Thus, imposing a consecutive sentence for each crime committed against a separate victim would punish a defendant who injures more than one person more severely than a defendant who injures only one person. To be sure, in
cases of vehicular manslaughter, the increase in punishment for additional persons injured will be less if we interpret section 12022.7, subdivision (g), to mean what it says than it would be under an interpretation that permits great bodily injury enhancements for other victims to attach to a manslaughter conviction. This is because the statutory punishment for vehicular manslaughter is relatively short and even shorter for additional victims. The vehicular manslaughter conviction of this case is punishable by two, four, or six years. (§ 193, subd. (c)(1).) A consecutive sentence for additional convictions would be for one-third of the middle term of four years, or one year four months. (§ 1170.1, subd. (a); see People v. Felix (2000) 22 Cal.4th 651, 655 [94 Cal.Rptr.2d 54, 995 P.2d 186].) One year four months is shorter than the three-year great bodily injury enhancement specified in section 12022.7, subdivision (a), and even more so than the longer enhancements specified in other subdivisions of that section, such as section 12022.7, subdivision (b)'s five-year enhancement for causing a coma. This means that if the sentence for the one manslaughter victim may be enhanced for other victims' great bodily injuries, then the sentence for the manslaughter of the other victims would always be subsumed by the enhancement.
But section 193, subdivision (c)(1), establishes what the Legislature has determined is the appropriate punishment for vehicular manslaughter, and section 1170.1, subdivision (a), establishes what the Legislature has determined is the proper way to sentence consecutively when there are multiple victims. As the Hale court indicated, the Legislature's purpose is not to maximize the punishment under any pleading artifice imaginable, but to impose the punishments it established by statute. (See Hale, supra, 225 Cal.App.4th at p. 275.)
As the Attorney General argues and the Julian court noted, to permit enhancement for injuries a surviving victim suffered, but not to permit enhancement for the death of other victims, could result in a defendant who merely injured additional victims receiving a longer total sentence than a defendant who killed the additional victims. For this [342 P.3d 414] reason, the Julian court held that if, as Verlinde and Weaver had concluded, a great bodily injury enhancement for a surviving victim can attach to a manslaughter victim, so too must a great bodily injury for one manslaughter victim attach to the conviction for a different manslaughter victim. If one accepts the holdings of Verlinde and Weaver, Julian 's extension of those holdings was a reasonable effort to avoid the obvious anomaly of making the potential sentence longer when additional victims survived than would be possible when the additional victims had died. But Julian 's holding separates the law ever farther from section 12022.7, subdivision (g)'s language than did Verlinde 's or Weaver 's.
Rather than supporting Julian 's extension of the earlier cases, we think the problems that have arisen demonstrate that Verlinde and Weaver erred in permitting any great bodily injury enhancement to attach to a manslaughter conviction. The answer to the potential anomaly is not to disregard subdivision (g)'s plain language, but instead simply to mandate that a defendant receive the punishment prescribed for each crime committed against each victim.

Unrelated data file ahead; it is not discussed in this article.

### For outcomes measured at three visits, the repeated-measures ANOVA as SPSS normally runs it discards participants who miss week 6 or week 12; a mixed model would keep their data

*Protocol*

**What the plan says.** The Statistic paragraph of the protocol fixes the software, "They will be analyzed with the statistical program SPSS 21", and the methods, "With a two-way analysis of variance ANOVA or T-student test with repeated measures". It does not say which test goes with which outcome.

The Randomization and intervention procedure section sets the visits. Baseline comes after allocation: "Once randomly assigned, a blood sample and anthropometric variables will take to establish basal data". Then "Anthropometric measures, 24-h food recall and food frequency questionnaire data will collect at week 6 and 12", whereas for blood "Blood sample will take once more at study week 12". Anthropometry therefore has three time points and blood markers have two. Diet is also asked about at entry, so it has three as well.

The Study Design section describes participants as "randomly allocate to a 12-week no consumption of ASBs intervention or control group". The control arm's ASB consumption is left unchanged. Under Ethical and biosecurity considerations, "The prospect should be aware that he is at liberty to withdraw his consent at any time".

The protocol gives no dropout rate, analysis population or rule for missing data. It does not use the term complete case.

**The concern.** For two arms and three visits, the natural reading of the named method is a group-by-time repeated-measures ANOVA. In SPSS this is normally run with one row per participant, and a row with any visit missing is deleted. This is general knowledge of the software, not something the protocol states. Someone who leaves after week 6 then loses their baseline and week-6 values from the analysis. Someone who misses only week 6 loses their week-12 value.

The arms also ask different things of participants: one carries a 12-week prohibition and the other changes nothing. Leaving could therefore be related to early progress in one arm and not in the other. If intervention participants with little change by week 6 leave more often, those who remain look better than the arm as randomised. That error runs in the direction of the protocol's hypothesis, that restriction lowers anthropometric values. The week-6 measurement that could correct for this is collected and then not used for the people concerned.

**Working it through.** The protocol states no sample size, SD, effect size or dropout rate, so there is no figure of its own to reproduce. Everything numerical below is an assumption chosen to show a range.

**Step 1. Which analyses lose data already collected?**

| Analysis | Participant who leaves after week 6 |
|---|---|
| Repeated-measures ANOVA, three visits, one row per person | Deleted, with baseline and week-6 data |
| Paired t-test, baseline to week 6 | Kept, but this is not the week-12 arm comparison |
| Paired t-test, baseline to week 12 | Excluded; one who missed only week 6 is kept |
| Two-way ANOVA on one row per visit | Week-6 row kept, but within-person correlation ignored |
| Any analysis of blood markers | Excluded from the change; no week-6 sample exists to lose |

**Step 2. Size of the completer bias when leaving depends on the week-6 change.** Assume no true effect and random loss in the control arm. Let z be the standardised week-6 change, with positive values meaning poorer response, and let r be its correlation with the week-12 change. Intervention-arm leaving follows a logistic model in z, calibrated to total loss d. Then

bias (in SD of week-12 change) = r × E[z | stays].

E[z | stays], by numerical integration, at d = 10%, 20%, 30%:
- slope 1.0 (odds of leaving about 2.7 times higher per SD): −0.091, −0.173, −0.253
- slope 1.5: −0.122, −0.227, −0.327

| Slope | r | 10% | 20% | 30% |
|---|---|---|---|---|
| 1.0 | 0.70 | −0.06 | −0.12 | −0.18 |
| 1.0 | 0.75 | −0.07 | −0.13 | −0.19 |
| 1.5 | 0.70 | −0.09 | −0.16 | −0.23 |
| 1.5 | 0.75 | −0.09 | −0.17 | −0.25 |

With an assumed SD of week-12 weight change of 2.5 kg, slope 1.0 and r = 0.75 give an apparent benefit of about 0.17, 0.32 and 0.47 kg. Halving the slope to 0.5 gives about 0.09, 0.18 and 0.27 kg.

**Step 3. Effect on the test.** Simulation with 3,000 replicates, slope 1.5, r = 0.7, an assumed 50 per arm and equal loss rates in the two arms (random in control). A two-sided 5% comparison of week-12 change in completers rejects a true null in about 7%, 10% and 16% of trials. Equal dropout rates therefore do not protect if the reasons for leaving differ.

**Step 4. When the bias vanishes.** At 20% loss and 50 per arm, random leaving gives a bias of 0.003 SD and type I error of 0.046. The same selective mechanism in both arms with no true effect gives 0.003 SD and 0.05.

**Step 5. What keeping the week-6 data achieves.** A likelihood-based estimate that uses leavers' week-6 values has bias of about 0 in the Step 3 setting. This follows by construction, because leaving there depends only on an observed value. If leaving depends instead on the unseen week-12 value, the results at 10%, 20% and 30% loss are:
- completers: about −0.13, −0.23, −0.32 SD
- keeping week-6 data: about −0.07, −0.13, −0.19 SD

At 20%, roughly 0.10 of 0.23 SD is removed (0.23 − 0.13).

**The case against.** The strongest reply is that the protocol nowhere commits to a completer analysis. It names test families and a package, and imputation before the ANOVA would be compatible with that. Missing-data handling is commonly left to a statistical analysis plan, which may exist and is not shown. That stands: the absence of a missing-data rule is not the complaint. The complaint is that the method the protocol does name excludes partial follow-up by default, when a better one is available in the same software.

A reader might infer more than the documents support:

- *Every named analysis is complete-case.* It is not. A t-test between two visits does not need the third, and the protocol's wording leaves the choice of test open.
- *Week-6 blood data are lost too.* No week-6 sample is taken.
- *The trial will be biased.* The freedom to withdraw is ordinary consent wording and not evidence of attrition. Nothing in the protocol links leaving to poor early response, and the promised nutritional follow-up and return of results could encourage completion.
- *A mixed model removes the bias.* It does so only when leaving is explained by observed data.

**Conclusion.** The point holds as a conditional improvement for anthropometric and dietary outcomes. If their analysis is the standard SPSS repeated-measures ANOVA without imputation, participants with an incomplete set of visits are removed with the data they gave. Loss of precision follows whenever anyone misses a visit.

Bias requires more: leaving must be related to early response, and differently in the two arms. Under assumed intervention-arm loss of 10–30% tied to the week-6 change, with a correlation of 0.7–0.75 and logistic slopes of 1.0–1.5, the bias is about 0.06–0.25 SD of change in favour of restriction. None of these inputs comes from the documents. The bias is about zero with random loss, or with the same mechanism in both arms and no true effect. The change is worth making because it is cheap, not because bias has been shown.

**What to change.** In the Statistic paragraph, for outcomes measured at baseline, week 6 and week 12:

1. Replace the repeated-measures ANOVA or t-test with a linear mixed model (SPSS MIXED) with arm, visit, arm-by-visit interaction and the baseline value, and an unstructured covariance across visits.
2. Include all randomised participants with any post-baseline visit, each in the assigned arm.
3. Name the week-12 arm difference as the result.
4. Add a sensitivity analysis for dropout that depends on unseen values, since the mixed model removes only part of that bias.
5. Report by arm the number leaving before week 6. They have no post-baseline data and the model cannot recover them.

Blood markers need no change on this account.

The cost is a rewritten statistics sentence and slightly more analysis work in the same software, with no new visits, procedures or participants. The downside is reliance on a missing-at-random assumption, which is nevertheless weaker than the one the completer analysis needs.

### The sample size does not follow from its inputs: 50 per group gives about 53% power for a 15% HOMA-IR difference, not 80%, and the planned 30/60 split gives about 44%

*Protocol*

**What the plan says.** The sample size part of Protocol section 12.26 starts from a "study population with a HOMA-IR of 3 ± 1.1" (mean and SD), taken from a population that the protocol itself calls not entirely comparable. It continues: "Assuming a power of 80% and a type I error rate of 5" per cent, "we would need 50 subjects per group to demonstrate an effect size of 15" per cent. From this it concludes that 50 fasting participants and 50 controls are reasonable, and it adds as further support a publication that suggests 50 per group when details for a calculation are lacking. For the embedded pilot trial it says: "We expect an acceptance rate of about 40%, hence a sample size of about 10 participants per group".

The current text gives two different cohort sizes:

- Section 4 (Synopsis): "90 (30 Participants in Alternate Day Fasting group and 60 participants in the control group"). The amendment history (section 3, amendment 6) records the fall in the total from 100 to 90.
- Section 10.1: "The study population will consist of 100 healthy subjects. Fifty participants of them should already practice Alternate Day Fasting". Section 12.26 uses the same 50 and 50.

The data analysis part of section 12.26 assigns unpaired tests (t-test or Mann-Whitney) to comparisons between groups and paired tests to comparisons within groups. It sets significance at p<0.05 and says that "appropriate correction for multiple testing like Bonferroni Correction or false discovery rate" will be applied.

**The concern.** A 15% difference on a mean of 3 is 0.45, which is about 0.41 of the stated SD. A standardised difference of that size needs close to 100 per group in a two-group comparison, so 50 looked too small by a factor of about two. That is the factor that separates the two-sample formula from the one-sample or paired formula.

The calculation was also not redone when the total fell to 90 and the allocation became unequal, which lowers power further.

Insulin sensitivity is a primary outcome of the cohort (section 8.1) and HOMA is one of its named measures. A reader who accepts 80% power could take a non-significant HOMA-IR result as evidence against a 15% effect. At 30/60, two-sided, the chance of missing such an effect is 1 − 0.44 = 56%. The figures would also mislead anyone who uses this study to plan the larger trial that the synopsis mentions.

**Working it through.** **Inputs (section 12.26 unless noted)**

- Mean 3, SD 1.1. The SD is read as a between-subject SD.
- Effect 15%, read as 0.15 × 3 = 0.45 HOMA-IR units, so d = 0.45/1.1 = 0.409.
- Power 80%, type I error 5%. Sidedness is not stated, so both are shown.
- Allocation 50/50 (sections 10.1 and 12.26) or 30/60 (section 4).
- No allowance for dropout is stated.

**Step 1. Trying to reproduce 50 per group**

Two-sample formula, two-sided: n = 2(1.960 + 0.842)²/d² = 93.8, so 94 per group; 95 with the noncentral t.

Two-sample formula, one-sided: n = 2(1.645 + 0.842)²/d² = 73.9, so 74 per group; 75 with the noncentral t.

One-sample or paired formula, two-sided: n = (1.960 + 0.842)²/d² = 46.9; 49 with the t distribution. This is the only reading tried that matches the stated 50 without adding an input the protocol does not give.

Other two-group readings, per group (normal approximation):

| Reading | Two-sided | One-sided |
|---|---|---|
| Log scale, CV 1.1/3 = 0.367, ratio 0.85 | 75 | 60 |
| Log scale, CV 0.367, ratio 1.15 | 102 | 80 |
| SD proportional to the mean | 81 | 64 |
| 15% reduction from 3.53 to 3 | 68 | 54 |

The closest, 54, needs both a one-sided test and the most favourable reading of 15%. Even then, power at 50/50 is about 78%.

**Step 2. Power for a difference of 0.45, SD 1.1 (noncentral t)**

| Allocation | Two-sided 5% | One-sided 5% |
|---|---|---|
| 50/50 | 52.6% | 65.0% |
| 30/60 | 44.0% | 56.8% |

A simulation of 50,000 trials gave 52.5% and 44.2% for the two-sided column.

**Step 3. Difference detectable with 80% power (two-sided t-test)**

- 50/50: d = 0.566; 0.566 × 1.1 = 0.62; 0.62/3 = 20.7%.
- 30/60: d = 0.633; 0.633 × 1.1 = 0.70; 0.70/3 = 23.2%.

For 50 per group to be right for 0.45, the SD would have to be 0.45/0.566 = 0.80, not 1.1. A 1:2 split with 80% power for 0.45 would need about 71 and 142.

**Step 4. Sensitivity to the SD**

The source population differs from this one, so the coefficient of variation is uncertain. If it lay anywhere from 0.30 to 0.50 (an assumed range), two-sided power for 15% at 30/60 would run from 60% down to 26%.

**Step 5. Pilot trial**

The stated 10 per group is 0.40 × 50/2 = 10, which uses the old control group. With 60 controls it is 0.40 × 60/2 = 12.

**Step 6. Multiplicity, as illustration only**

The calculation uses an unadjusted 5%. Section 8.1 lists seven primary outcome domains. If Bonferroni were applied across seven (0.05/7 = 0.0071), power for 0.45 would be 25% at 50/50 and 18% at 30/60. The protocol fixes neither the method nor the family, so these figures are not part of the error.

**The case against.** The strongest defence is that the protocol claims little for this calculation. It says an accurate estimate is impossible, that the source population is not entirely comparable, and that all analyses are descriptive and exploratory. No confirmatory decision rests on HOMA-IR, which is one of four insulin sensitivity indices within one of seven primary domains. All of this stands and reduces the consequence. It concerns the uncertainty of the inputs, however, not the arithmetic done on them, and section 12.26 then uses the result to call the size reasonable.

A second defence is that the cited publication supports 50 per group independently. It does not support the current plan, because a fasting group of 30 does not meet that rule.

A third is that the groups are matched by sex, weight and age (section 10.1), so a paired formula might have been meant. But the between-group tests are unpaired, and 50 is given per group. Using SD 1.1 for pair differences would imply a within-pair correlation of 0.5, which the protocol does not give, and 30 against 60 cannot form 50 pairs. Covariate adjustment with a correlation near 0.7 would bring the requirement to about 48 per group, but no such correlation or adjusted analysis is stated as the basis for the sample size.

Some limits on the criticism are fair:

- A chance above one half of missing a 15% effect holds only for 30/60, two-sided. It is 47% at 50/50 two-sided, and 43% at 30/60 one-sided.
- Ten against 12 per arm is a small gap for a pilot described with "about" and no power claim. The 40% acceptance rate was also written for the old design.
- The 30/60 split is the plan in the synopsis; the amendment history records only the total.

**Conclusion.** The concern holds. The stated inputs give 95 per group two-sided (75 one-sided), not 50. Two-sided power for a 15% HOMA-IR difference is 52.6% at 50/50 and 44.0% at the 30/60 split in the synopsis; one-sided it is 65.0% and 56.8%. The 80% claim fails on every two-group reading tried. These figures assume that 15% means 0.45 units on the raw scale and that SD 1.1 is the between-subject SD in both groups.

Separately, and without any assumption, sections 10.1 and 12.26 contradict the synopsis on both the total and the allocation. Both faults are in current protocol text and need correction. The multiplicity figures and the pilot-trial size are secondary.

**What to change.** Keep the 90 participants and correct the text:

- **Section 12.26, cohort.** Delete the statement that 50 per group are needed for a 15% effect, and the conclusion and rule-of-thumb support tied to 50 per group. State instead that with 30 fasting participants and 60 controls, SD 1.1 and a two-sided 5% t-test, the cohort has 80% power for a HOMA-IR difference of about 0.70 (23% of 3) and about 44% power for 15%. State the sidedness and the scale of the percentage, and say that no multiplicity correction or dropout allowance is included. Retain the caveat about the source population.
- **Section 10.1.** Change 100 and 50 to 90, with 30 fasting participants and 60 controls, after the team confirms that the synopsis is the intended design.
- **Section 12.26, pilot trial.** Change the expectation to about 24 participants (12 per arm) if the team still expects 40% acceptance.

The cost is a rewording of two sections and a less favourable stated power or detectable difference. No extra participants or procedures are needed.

We must also note that, as the Hale court explained, it appears that no interpretation of section 12022.7, subdivision (g), is guaranteed to eliminate all possible anomalies. Fact patterns might exist in which crimes could be charged in such a way that a defendant who merely injured might face a longer potential sentence than one who killed. (See Hale, supra, 225 Cal.App.4th at pp. 276-277.) Because of the complexity of today's sentencing rules, other potential anomalies might exist.  But no anomaly exists in this case, and we are unaware of any case where the potential anomaly Hale noted has actually arisen. If a case arises in which a defendant who merely injured faces a longer potential sentence than if that defendant had killed, the courts can consider the problem, and what to do, at that time and in that case. And, of course, as the Hale court recognized, the Legislature can change the sentencing laws anytime it chooses to do so.
Finally, the Weaver court found support for its conclusion in People v. Oates, supra, 32 Cal.4th 1048, and People v. Ausbie, supra, 123 Cal.App.4th 855. ( Weaver, supra, 149 Cal.App.4th at pp. 1331-1335.) Those cases might support a conclusion that, in some situations, multiple great bodily injury enhancements can attach to a single crime, a point on which we express no opinion. But neither case concerned the attachment of great bodily injury enhancements to manslaughter or murder, and thus they provide no support for Weaver 's interpretation of section 12022.7, subdivision (g).
For these reasons, we conclude that no great bodily injury enhancement can attach to a conviction for murder or manslaughter. 
We reverse the judgment of the Court of Appeal and remand the matter to that court for further proceedings consistent with this opinion. We also disapprove People v. Julian, supra, 198 Cal.App.4th 1524, People v. Weaver, supra, 149 Cal.App.4th 1301, and People v. Verlinde, supra, 100 Cal.App.4th 1146, to the extent they are inconsistent with this opinion.
[342 P.3d 415] Cantil-Sakauye, C. J., Werdegar, J., Corrigan, J., Liu, J., Cuéllar, J., and Kruger, J., concurred.